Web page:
Let’s face it, I am at a HUGE disadvantage when it comes to names.
First off, there are about a ba-zillion new ones I need to learn. This always takes a lot of effort and a few weeks. Kids, they have about 6-10 new names they must learn at school at the start of a new year — the names of their new teachers. Me, I have scores and scores and scores of them I must learn.
It’s a challenge every year… learn all the names as fast as you can. However, at least I learn them!!
See, I just realized I used the word “must” above. However, as other teachers often prove to me, what I find to be a “must” is not really a “must” when it comes to public education. I mean how many teachers are there out in our school systems this year that will just never even bother to learn all their students’ first names? (More than you think, that’s for sure.)
They just simply put kids into alphabetical seating order and spend the rest of the year looking at their charts to see who is who — but they don’t really know the kids. Wouldn’t know what to call them if they saw them at lunch or in the halls or what not. And let’s face it — the kids know when you do not know their names.
This is why I view learning the names of my students as a must — because how in the world can you expect to be an effective educator if you do not even know your students’ names?
Even if there are 43 kids in your 2nd period class (with only 36 desks)?
(Those are rhetorical questions, BTW… you really can’t, IMHO.)
So I learn names. All of them.
However, I still haven’t figured out a way to handle remembering the names of all my former students. I mean, I teach teenagers and these kids change and grow and lose their braces and cut their hair and pierce their faces and color their hair and gain weight and lose weight and on and on an on.
So when a semi-quiet kid I had 2 years ago in 4rth period who has become taller by 2 inches, grown a mini-mohawk, gotten contact lenses and is now deeply into goth comes up to me and says, “Hi Mr. Alan,” a bit of a deer-in-the-headlights look sometimes crosses my face. I mean I know I remember the kid… I just don’t quite remember their name.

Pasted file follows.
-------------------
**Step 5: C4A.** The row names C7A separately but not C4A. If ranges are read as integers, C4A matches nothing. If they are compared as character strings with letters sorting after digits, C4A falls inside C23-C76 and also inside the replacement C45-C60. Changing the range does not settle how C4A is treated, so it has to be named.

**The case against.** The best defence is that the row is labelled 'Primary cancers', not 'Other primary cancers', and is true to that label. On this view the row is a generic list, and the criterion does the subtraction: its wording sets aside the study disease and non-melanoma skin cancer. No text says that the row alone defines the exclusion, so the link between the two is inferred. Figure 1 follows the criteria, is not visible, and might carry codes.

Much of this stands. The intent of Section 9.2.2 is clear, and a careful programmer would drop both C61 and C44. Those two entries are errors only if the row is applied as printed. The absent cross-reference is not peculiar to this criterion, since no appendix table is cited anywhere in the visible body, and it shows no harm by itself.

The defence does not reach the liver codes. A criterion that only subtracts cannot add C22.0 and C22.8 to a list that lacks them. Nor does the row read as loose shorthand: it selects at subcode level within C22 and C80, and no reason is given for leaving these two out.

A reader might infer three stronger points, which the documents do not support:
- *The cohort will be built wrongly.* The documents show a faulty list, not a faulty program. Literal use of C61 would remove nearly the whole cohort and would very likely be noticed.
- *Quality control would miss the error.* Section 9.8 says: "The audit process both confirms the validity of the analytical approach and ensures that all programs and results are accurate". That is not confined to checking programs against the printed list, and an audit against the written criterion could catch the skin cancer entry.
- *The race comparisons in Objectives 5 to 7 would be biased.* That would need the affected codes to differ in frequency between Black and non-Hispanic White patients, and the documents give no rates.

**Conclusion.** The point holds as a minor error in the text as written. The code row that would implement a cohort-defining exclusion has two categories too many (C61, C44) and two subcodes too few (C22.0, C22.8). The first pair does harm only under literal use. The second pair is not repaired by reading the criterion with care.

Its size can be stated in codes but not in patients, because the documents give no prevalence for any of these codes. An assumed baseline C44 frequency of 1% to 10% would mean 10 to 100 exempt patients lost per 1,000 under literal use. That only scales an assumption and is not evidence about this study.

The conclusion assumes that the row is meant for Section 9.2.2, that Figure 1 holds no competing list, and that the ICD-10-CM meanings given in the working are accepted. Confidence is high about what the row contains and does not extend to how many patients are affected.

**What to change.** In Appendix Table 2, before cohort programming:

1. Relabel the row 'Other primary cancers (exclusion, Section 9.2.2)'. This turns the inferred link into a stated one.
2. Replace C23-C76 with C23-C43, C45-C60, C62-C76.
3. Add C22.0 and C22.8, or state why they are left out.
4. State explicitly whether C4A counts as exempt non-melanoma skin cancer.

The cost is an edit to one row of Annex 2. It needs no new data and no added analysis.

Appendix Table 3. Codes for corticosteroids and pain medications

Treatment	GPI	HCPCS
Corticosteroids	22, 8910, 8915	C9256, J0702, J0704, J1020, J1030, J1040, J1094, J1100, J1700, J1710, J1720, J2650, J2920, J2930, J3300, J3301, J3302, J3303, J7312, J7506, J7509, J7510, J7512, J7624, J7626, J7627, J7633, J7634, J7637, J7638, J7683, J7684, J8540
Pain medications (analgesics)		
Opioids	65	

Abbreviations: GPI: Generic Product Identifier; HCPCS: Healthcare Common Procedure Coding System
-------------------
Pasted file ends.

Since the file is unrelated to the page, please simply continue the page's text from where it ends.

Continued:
It’s that tip-of-the-tongue thing that never comes.
And they sense it. And they take it personally. And I feel bad. But I am struggling with names in the month of September. Struggling badly. My focus is more on learning new ones than recalling old ones anyway and the fact is, I think the memory card between my ears has storage space limitations that inhibit me from remembering any more than I already do.
I mean how many names can a teacher possibly be expected to recall?
For example, I betchya that last year in the month of June I knew the first names of 500 people on campus. Kids, teachers, administrators… yep, 500 seems like a solid guess. And yet, there were probably at least 1,000 people that new my name if not more. (We were over 4,000 at our high school in enrollment, or thereabouts.)
But do I get any credit for the ones I remember? Nope… but I feel terrible for the ones I forget.
Never mind the fact that I have 4 Juans, 5 Marias and two students named Jesus this year (one’s a boy and one’s a girl — go figure). It’ll all make a person bonkers.
So what do I do when I get hit with a former student saying, “Hi, Mr. Alan”?
I play the “Uhm, Hey… Dude” Name Game.
But if there’s a better way, I’d love to hear about it.